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August 10, 2004

Democratic Party Platform Turns Toward the War Party


by Stephen Zunes

Against the backdrop of ongoing death and destruction in Iraq as a result of the U.S. invasion and subsequent occupation, the Democratic Party formally adopted their 2004 platform on July 28 at their convention in Boston. The platform focused more on foreign policy than it had in recent years. It represented an opportunity to challenge the Republican administration’s unprecedented and dangerous departure from the post-World War II international legal consensus forbidding aggressive wars as well as a means with which to offer a clear alternative to the Bush Doctrine.

Even the Republican Party under Barry Goldwater in 1964 and Ronald Reagan in 1980 and 1984 did not openly challenge such basic international principles as the illegitimacy of invading a sovereign nation because of unsubstantiated claims they might some day be a potential security threat.

Yet not only have Senators John Kerry and John Edwards continued to defend their support of the illegal invasion and occupation of Iraq, the 2004 Democratic platform complains that the administration “did not send sufficient forces to accomplish the mission.” The most direct challenge to Bush administration policies in Iraq contained in the platform is its alleged failures to adequately equip American forces.

The only thing the 2004 Democratic Party platform could offer opponents of the war is a sentence which acknowledges “People of good will disagree about whether America should have gone to war in Iraq.” As the Los Angeles Times editorialized, “Indeed they do. That is why we have elections, and it would have been nice if the opposition party had the guts to actually oppose it.”

A Platform in Defense of Unilateralism

While the foreign policy segments of this year’s Democratic Party platform had some positive elements, there are serious problems not only in what it did not say, but also in much of what it did say.

For example, the platform justifies the ongoing U.S. military occupation of Iraq by claiming “having gone to war, we cannot afford to fail at peace. We cannot allow a failed state in Iraq that inevitably would become a haven for terrorists and a destabilizing force in the Middle East.” This ignores the fact that Iraq’s instability and the influx of foreign terrorists is a direct consequence of the U.S. invasion and occupation authorized and supported by the Democratic Party’s presidential and vice presidential nominees.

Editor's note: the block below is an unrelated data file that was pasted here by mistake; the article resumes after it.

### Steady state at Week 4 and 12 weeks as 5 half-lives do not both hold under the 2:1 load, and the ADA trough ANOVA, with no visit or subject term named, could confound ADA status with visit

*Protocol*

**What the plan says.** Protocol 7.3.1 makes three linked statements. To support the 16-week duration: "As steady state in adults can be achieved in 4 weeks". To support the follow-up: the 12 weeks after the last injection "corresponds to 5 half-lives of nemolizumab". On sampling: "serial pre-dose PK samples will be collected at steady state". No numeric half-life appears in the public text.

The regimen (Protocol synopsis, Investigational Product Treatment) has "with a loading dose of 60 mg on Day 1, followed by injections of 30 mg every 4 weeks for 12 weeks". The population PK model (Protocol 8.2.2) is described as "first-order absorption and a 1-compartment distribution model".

To those who are disturbed at Senator Kerry’s support for invading foreign countries in defiance of the United Nations Charter, the platform asserts “With John Kerry as commander-in-chief, we will never wait for a green light from abroad when our safety is at stake.” However, there is nothing in the UN Charter which limits the right of the United States or any government to genuine self-defense. Such language may be preparing the way for a President Kerry, like President Bush, to launch invasions or other military actions against foreign countries in defiance of international law by simply claiming that “our safety is at stake,” just as Kerry did from the Senate floor in justifying his support for the U.S. invasion of Iraq.

One possible target for American forces under a Kerry administration is Iran. The platform implies an American right to such military intervention by stating that “a nuclear-armed Iran is an unacceptable risk to us and our allies.” No concern is expressed, however, about the already-existing nuclear arsenals of Iran’s neighbor Pakistan or of nearby Israel. Iran has called for a nuclear-free zone in the region, which the Democrats appear to reject, apparently because it would require America’s regional allies to get rid of their nuclear arsenals as well. The Democrats, like the Republicans, believe that instead of pushing for multilateral and verifiable arms control treaties, the United States can effectively impose a kind of nuclear apartheid, unilaterally determining which countries can have nuclear weapons and which countries cannot.

Furthermore, like the neo-cons in the Bush administration, the Democrats appear to have rejected the longstanding doctrine of nuclear deterrence in favor of policy based upon risky, destabilizing, and illegal unilateral pre-emptive military strikes.

Democracy and Double Standards

The Democrats appear to be similarly selective regarding democracy. For example, the platform calls for strategies to “end the Castro regime as soon as possible and enable the Cuban people to take their rightful place in the democratic community of the Americas.” Significantly, there are no similar calls anywhere in the platform to end any of the scores of non-socialist dictatorships currently in power throughout the world or of enabling the people oppressed by these regimes – many of which receive significant U.S. military and economic support – to join the democratic community of nations. Similarly, the platform promises to “work with the international community to increase political and economic pressure on the Castro regime to release all political prisoners, support civil society, promote the important work of Cuban dissidents, and begin a process of genuine political reform,” yet there are no calls for such pressure on any right-wing dictatorships.